President Donald Trump has unsettled allies, as well as Americans, Senator John McCain said during a speech in Sydney on the future of U.S. relations with Asia.
McCain -- the chairman of U.S. Senate Armed Services Committee and the Republican presidential nominee in 2008 -- said Tuesday that Australia wasn’t alone in questioning whether America was still committed to upholding peace and justice around the world.
"Other American allies have similar doubts these days and this is understandable," McCain, 80, told a crowd at the University of Sydney’s U.S. Studies Center. "I realize that some of President Trump’s actions and statements have unsettled America’s friends. They have unsettled many Americans as well."
McCain’s remarks come on the heels of Trump’s first overseas trip, including the sometimes awkward gatherings of the North Atlantic Treaty Organization and the Group of Seven nations. Trump told NATO leaders they had fallen short of what they “owed” to the alliance by $119 billion and prodded them to pay more.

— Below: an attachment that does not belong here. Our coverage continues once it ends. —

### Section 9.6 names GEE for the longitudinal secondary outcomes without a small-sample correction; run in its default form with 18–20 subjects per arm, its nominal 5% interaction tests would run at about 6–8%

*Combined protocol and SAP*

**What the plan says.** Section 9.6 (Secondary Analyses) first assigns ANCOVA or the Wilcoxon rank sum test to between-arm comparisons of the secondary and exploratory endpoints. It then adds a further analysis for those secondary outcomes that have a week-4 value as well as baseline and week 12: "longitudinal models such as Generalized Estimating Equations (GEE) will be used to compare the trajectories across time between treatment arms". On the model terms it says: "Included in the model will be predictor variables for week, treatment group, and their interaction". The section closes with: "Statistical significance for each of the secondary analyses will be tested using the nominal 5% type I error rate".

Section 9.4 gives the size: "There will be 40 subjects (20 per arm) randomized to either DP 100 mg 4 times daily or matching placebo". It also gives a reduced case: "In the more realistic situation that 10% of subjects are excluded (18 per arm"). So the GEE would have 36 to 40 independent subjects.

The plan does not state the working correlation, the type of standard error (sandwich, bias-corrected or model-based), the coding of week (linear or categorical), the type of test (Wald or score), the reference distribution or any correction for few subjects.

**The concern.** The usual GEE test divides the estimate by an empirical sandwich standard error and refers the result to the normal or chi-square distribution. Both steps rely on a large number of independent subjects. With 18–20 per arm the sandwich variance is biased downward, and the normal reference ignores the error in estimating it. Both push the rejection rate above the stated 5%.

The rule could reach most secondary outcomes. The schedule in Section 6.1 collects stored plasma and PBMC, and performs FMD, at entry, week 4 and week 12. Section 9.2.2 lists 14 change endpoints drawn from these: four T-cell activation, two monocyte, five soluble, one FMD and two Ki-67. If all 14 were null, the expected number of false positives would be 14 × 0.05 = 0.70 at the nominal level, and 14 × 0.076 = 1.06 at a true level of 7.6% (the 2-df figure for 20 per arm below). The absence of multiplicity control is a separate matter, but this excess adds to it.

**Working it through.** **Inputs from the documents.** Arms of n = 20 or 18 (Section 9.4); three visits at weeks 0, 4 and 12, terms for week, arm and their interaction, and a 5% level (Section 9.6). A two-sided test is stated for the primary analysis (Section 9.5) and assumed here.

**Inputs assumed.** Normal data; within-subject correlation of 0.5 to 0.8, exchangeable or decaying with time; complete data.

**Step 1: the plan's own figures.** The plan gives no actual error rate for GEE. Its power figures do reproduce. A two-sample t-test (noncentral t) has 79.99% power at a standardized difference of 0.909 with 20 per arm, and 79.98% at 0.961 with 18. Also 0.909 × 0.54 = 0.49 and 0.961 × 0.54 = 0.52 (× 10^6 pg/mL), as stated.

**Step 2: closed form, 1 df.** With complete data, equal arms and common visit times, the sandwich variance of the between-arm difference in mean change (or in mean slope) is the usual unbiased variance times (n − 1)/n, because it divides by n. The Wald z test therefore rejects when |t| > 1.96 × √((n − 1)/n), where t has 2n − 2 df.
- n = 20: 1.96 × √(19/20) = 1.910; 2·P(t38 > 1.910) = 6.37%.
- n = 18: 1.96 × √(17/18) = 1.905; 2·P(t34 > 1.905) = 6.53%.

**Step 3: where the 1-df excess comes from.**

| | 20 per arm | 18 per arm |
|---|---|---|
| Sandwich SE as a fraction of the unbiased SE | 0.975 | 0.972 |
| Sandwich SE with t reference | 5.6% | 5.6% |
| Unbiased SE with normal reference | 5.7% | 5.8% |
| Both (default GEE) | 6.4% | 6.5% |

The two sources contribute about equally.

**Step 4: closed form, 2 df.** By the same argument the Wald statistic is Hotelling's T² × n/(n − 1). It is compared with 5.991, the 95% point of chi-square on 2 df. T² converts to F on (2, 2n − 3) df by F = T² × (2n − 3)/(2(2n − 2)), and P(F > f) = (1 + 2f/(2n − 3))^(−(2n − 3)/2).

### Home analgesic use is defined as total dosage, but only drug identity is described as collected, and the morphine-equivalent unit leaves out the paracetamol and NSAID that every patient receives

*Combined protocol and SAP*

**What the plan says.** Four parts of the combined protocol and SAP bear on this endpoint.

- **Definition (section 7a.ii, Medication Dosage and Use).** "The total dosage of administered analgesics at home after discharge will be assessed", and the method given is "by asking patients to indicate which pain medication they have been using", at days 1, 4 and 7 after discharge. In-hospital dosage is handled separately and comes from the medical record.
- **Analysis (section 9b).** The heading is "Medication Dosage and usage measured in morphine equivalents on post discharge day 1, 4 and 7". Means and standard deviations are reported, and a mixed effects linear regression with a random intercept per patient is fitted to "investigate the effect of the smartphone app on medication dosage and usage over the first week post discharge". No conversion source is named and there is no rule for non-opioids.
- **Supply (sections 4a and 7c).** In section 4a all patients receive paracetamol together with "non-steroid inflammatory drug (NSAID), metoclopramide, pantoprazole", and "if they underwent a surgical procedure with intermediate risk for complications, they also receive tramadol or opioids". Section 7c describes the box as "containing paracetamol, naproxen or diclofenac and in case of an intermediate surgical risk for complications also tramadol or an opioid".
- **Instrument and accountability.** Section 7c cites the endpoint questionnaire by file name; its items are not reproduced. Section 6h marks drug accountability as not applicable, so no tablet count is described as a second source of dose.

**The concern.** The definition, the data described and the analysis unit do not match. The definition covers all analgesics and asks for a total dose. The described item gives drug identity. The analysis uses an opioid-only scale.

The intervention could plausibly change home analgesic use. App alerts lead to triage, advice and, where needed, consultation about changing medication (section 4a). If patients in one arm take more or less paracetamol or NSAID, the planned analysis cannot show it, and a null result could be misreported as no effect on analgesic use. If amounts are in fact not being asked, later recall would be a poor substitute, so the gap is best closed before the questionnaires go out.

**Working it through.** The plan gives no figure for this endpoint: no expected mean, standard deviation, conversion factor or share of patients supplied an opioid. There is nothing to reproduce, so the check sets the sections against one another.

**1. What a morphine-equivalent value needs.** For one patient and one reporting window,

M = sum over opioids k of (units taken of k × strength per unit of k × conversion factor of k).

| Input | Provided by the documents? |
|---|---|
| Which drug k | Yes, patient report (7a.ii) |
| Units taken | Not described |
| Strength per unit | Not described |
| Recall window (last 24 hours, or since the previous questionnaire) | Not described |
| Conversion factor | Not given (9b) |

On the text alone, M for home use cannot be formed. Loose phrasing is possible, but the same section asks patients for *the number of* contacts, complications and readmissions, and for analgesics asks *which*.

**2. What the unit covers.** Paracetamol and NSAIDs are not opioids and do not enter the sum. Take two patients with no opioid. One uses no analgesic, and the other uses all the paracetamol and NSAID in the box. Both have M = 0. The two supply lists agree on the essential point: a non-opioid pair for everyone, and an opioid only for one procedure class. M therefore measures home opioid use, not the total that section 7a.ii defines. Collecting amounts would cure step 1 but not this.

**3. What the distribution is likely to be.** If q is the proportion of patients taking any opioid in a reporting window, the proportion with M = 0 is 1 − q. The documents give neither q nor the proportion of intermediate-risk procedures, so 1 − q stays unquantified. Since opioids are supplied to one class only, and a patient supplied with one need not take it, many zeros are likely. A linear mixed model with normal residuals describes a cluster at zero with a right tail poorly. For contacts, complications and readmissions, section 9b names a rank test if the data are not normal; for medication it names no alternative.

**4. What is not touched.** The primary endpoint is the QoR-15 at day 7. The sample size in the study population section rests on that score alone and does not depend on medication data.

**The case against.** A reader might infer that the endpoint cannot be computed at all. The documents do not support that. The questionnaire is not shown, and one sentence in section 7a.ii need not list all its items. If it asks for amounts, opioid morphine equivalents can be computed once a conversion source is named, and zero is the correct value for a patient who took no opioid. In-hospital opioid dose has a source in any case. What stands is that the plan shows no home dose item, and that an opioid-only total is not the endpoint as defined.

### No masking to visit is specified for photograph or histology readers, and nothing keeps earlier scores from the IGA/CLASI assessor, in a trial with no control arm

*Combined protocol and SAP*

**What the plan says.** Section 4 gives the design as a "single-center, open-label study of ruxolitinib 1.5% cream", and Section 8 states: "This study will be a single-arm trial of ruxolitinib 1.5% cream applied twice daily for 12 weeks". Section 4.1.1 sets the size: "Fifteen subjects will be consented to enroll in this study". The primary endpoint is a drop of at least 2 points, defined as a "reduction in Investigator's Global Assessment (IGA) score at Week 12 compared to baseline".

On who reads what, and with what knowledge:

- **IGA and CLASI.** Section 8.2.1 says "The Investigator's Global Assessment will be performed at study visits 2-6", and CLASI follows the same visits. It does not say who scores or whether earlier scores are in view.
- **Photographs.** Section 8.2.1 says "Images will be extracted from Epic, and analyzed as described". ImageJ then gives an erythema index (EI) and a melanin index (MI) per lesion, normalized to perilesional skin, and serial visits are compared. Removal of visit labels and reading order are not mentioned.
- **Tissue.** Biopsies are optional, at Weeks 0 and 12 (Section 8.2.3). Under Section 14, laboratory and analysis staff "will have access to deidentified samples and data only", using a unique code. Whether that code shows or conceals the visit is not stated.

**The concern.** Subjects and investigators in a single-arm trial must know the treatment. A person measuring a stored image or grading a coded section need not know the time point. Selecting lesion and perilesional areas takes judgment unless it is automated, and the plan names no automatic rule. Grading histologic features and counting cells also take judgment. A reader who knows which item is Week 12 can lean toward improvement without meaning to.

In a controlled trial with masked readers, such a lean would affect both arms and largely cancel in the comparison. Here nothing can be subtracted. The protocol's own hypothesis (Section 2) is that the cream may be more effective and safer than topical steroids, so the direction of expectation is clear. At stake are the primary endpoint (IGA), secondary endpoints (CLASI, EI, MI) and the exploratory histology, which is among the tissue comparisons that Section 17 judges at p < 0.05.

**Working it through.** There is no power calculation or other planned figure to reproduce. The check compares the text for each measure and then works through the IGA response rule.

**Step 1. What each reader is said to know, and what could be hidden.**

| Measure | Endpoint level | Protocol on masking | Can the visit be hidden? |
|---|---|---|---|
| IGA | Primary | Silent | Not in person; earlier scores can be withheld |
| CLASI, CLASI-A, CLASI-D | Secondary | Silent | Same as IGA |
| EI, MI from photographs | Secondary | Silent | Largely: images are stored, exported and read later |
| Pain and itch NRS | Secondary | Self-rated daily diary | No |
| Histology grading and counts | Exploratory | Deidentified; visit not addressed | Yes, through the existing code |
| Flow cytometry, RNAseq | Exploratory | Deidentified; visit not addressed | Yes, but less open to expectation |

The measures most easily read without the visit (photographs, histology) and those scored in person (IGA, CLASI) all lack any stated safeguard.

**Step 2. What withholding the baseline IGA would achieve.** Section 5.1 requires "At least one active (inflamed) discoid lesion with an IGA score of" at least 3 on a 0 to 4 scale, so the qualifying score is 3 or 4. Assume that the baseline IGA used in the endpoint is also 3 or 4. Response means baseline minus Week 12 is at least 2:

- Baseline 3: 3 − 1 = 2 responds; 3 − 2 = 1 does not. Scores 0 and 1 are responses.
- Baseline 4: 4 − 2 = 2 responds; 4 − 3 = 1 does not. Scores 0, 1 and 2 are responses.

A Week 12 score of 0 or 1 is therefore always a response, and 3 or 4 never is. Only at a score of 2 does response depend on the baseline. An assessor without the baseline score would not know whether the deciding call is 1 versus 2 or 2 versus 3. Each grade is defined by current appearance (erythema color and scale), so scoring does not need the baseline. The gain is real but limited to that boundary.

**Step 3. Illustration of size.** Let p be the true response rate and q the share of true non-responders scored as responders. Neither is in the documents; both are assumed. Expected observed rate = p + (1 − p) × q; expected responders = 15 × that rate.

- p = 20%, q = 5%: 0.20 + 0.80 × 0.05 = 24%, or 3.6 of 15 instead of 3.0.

After three days with Trump, German Chancellor Angela Merkel told supporters at a campaign event in Munich on Sunday that "the times when we could fully rely on others are to some extent over."
Trump has also had his share of bumps with allies in Asia, including a reportedly testy phone call in January with Australian Prime Minister Malcolm Turnbull in which the U.S. leader called a refugee resettlement pact between the two countries as the “worst deal ever.” During a meeting with Turnbull earlier this month, Trump later denied the conversation was difficult and said the allies “will remain friends for a very long time.”
In Sydney, McCain criticized Trump’s decision to withdraw from the Trans-Pacific Partnership, a 12-nation trade pact that would have knitted together almost 40 percent of the global economy. He said Australia didn’t need to choose between an economic relationship with China and security ties with the U.S. and encouraged efforts to enact TPP without the U.S.
"I would urge you to keep at it,” McCain said. “And hopefully, someday in the future, under different circumstances, America will decide to join you."
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